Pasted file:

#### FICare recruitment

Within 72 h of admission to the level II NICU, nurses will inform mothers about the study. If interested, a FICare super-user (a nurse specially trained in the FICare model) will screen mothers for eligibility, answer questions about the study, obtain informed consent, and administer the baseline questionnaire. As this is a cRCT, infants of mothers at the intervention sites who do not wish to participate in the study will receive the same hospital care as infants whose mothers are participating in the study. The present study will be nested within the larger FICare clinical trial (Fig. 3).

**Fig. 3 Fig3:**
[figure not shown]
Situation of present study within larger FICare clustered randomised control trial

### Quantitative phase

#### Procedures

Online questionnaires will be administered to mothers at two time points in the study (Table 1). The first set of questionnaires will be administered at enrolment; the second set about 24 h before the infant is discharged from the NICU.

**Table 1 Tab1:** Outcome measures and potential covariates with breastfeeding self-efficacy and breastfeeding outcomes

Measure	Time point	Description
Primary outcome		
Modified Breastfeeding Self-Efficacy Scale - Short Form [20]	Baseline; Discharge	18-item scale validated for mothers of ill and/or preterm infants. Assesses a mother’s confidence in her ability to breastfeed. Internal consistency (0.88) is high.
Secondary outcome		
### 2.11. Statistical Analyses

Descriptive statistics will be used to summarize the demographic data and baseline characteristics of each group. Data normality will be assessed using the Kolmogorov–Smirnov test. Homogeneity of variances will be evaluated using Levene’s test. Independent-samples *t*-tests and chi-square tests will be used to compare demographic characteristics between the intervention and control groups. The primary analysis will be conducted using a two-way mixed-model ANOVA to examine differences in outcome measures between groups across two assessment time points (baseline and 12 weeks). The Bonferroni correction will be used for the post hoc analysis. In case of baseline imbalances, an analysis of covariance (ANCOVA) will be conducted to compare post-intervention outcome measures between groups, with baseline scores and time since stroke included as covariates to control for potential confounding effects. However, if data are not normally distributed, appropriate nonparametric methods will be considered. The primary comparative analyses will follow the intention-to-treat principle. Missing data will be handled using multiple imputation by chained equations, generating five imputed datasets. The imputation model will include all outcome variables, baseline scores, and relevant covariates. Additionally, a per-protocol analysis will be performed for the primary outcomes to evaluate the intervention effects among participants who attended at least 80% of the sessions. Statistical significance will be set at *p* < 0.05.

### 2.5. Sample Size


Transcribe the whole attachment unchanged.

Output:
#### FICare recruitment

Within 72 h of admission to the level II NICU, nurses will inform mothers about the study. If interested, a FICare super-user (a nurse specially trained in the FICare model) will screen mothers for eligibility, answer questions about the study, obtain informed consent, and administer the baseline questionnaire. As this is a cRCT, infants of mothers at the intervention sites who do not wish to participate in the study will receive the same hospital care as infants whose mothers are participating in the study. The present study will be nested within the larger FICare clinical trial (Fig. 3).

**Fig. 3 Fig3:**
[figure not shown]
Situation of present study within larger FICare clustered randomised control trial

### Quantitative phase

#### Procedures

Online questionnaires will be administered to mothers at two time points in the study (Table 1). The first set of questionnaires will be administered at enrolment; the second set about 24 h before the infant is discharged from the NICU.

**Table 1 Tab1:** Outcome measures and potential covariates with breastfeeding self-efficacy and breastfeeding outcomes

Measure	Time point	Description
Primary outcome		
Modified Breastfeeding Self-Efficacy Scale - Short Form [20]	Baseline; Discharge	18-item scale validated for mothers of ill and/or preterm infants. Assesses a mother’s confidence in her ability to breastfeed. Internal consistency (0.88) is high.
Secondary outcome		
### 2.11. Statistical Analyses

Descriptive statistics will be used to summarize the demographic data and baseline characteristics of each group. Data normality will be assessed using the Kolmogorov–Smirnov test. Homogeneity of variances will be evaluated using Levene’s test. Independent-samples *t*-tests and chi-square tests will be used to compare demographic characteristics between the intervention and control groups. The primary analysis will be conducted using a two-way mixed-model ANOVA to examine differences in outcome measures between groups across two assessment time points (baseline and 12 weeks). The Bonferroni correction will be used for the post hoc analysis. In case of baseline imbalances, an analysis of covariance (ANCOVA) will be conducted to compare post-intervention outcome measures between groups, with baseline scores and time since stroke included as covariates to control for potential confounding effects. However, if data are not normally distributed, appropriate nonparametric methods will be considered. The primary comparative analyses will follow the intention-to-treat principle. Missing data will be handled using multiple imputation by chained equations, generating five imputed datasets. The imputation model will include all outcome variables, baseline scores, and relevant covariates. Additionally, a per-protocol analysis will be performed for the primary outcomes to evaluate the intervention effects among participants who attended at least 80% of the sessions. Statistical significance will be set at *p* < 0.05.

### 2.5. Sample Size